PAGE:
(47)

for the sake of compactness. For the specific case of multichannel reception with independent branches using Maximal Ratio Combining (MRC), the average SNR at the receiver is given by , and the MGF of interest is expressed as the product of the individual MGFs per receive branch.

As opposed to existing analyses in the literature, we note that the expressions in Table I are exact, and allow for characterizing the SEP in some of the scenarios considered in [9, 10, 12] following a unified approach.

Of special interest is the particular case of the binary DPSK modulation scheme, where the SEP (equivalent to the BER) can be obtained in closed-form as

(48)

This simple case can provide important insights about the effect of the parameter on the error probability. We observe that the BER under the GTR fading model can be seen as the BER under the Rician case modulated by a term that depends on the modified Bessel function . The Bessel function term is always greater than one except for the case when ; hence, being a monotonically increasing function, the error increases as increases. Specifically, the hyper-Rayleigh behavior exhibited by GTR-U fading model when and leads to the BER in this scenario to be expressed as

(49)
Rice
GTR-U
GTR-U
GTR-U
loss GTR-U
loss Two-Ray
TABLE II: Asymptotic results for the ergodic Capacity in GTR-U fading (perfect CSI at the receiver) in the high-SNR regime.

We see that for the error probability reduces to the AWGN case, as no fading occurs for ; however, we see that the impact of is captured by the fact that .

When in (48), we have that the asymptotic BER is given by

(50)

Again, the effect of having two LOS components appears in the argument of the Bessel function .

V-B Ergodic Capacity

The effect of fading on the maximum rate of data transmission over a wireless link has been a matter of interest in communication and information theory for many years, considering different adaptation policies at the transmitter and receiver sides, as well as for different configurations in terms of the number of antennas. Specifically, the work by Alouini and Goldsmith [29] provided the first analytical results for the capacity of adaptive transmission with diversity-combining techniques in Rayleigh fading. However, extensions of these results to other types of fading are often more challenging and do not lend themselves to analytically tractable solutions.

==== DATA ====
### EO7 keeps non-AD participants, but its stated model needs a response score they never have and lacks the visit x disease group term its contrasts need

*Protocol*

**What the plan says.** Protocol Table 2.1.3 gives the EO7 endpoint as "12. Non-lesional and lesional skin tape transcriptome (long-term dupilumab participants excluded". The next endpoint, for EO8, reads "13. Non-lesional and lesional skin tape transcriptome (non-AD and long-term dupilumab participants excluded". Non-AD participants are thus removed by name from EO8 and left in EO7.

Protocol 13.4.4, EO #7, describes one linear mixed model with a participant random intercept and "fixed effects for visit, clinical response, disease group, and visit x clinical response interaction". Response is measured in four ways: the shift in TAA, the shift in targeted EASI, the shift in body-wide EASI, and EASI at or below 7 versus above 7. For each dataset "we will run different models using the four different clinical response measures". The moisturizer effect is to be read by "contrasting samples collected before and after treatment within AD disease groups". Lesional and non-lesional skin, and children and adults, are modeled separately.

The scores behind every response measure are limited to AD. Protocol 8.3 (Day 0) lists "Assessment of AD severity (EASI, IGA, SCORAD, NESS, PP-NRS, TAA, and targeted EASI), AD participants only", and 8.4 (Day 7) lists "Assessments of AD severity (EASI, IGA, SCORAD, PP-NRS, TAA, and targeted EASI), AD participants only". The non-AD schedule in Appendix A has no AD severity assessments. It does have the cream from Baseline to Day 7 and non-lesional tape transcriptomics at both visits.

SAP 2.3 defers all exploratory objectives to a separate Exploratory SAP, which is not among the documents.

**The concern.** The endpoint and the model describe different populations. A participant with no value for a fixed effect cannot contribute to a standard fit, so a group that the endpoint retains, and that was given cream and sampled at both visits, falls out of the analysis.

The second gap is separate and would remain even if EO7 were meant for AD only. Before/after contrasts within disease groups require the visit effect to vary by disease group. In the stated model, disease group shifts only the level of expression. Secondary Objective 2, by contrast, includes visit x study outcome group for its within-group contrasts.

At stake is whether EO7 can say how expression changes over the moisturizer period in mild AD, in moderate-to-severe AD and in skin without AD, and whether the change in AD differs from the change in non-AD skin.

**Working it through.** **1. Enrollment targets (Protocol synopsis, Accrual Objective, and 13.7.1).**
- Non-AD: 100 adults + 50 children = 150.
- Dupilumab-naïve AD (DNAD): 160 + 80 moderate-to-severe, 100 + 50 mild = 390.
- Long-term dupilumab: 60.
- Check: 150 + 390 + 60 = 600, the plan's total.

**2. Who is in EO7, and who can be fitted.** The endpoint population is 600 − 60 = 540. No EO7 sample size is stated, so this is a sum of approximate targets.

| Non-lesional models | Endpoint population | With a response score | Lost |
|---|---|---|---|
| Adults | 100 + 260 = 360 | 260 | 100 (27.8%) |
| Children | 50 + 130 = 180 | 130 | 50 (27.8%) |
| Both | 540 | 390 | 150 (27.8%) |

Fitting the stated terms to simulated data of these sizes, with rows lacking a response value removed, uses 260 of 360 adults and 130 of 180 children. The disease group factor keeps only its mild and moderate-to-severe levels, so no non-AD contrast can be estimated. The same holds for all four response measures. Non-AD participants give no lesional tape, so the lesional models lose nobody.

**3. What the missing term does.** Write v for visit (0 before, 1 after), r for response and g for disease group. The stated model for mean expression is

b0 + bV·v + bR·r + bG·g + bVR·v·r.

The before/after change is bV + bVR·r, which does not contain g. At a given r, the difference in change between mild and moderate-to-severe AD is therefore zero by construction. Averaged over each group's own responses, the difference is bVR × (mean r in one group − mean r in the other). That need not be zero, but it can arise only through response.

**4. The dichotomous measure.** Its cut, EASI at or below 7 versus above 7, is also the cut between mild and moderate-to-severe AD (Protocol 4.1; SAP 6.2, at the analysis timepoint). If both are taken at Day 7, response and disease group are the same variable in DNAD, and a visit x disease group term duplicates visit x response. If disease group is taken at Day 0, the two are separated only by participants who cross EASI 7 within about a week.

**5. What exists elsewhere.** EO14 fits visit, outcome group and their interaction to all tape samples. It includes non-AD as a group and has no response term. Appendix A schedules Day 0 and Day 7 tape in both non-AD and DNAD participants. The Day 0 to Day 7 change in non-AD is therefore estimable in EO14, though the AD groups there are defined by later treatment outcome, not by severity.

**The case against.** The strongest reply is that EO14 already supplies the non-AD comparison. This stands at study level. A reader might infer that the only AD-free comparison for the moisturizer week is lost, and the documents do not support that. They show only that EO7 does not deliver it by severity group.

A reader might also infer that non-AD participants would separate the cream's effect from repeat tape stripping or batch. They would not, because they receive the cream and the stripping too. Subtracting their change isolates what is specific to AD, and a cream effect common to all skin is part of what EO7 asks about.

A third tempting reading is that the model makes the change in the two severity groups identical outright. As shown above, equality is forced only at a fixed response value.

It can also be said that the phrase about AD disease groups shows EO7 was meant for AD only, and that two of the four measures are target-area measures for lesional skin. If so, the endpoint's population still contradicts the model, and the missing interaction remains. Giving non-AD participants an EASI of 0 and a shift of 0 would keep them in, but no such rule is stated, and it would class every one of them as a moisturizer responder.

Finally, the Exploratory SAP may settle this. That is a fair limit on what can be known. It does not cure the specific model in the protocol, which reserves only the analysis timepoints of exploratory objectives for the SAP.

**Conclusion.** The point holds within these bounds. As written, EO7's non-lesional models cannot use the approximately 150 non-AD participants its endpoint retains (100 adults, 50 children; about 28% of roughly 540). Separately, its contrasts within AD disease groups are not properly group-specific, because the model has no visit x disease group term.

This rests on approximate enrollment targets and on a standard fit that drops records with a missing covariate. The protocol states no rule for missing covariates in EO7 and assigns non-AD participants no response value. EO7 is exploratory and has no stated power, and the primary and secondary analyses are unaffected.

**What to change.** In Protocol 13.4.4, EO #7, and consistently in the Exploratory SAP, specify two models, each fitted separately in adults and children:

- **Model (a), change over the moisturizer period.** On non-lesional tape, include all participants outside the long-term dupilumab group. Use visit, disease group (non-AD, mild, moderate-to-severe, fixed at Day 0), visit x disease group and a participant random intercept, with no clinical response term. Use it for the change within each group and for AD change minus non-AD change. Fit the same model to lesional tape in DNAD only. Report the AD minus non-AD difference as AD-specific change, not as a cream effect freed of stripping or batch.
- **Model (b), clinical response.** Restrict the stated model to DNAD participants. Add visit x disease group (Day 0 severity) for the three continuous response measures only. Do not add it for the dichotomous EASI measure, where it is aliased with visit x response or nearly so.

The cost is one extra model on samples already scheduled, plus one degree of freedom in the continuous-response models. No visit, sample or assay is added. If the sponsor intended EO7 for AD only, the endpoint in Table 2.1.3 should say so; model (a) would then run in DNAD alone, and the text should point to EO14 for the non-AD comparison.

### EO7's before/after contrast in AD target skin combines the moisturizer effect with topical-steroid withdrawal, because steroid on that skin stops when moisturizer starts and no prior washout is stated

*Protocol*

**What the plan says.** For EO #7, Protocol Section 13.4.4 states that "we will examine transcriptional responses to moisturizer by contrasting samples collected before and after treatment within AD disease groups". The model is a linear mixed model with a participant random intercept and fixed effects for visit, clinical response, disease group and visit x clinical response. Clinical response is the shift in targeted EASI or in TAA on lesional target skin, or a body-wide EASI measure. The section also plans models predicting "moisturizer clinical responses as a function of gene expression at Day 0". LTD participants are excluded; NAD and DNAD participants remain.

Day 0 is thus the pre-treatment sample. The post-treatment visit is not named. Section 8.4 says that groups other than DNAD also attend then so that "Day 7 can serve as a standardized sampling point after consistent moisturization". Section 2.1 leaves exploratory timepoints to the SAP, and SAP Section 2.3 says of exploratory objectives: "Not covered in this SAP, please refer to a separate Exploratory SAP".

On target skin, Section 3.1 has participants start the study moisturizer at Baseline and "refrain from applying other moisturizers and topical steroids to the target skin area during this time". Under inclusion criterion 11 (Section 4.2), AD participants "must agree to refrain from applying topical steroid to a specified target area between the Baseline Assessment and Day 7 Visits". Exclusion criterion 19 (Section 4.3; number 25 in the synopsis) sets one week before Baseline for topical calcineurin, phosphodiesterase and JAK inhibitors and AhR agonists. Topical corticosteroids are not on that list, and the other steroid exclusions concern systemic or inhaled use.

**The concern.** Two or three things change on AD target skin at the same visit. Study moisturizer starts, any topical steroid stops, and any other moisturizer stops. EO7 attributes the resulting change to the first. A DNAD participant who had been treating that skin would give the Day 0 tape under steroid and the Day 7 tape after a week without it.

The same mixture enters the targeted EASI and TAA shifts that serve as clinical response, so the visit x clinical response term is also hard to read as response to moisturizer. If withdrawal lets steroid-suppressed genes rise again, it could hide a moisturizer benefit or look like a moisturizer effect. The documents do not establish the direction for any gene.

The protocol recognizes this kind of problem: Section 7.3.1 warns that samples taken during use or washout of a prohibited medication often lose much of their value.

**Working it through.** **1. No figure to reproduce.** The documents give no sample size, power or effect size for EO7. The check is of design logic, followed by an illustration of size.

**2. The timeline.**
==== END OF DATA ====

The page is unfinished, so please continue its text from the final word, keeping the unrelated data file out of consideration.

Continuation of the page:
Inspired by the general framework for the average error probability analysis based on the MGF [19], an alternative formulation for the analysis of the ergodic capacity in fading channels in terms of the MGF of the received SNR was recently proposed in [20], and was then further complemented in [21]. If the MGF of interest has an analytical closed-form solution, the capacity can be evaluated using a single integral over the MGF.

As an application of this method for evaluating the Shannon capacity in fading channels, we will consider an optimal rate adaptation (ORA) policy with constant transmit power. This is the capacity of the fading channel when the channel state information is only available at the receiver side. According to [20, eq. 7], the capacity per unit bandwidth is given in terms of the MGF of the SNR at the receiver side as

(51)

where denotes the Exponential integral function [30, eq. 2.325.1] and indicates the first derivative of the MGF with respect to . Assuming a multiantenna receiver with independent branches using MRC detection, we have

(52)

Since we have a closed-form expression for the MGF of the received SNR per branch for the GTR-U fading model, we can also compute its first derivative in closed-form as

(53)

where is the modified Bessel function of the first kind and order one. Hence, the expression for the ergodic capacity in GTR fading channels using ORA policy and MRC detection can be computed by plugging (53) and (52) into (51).

Using [20, eq. 12], we find a simple asymptotic approximation for the capacity in the low-SNR regime as

(54)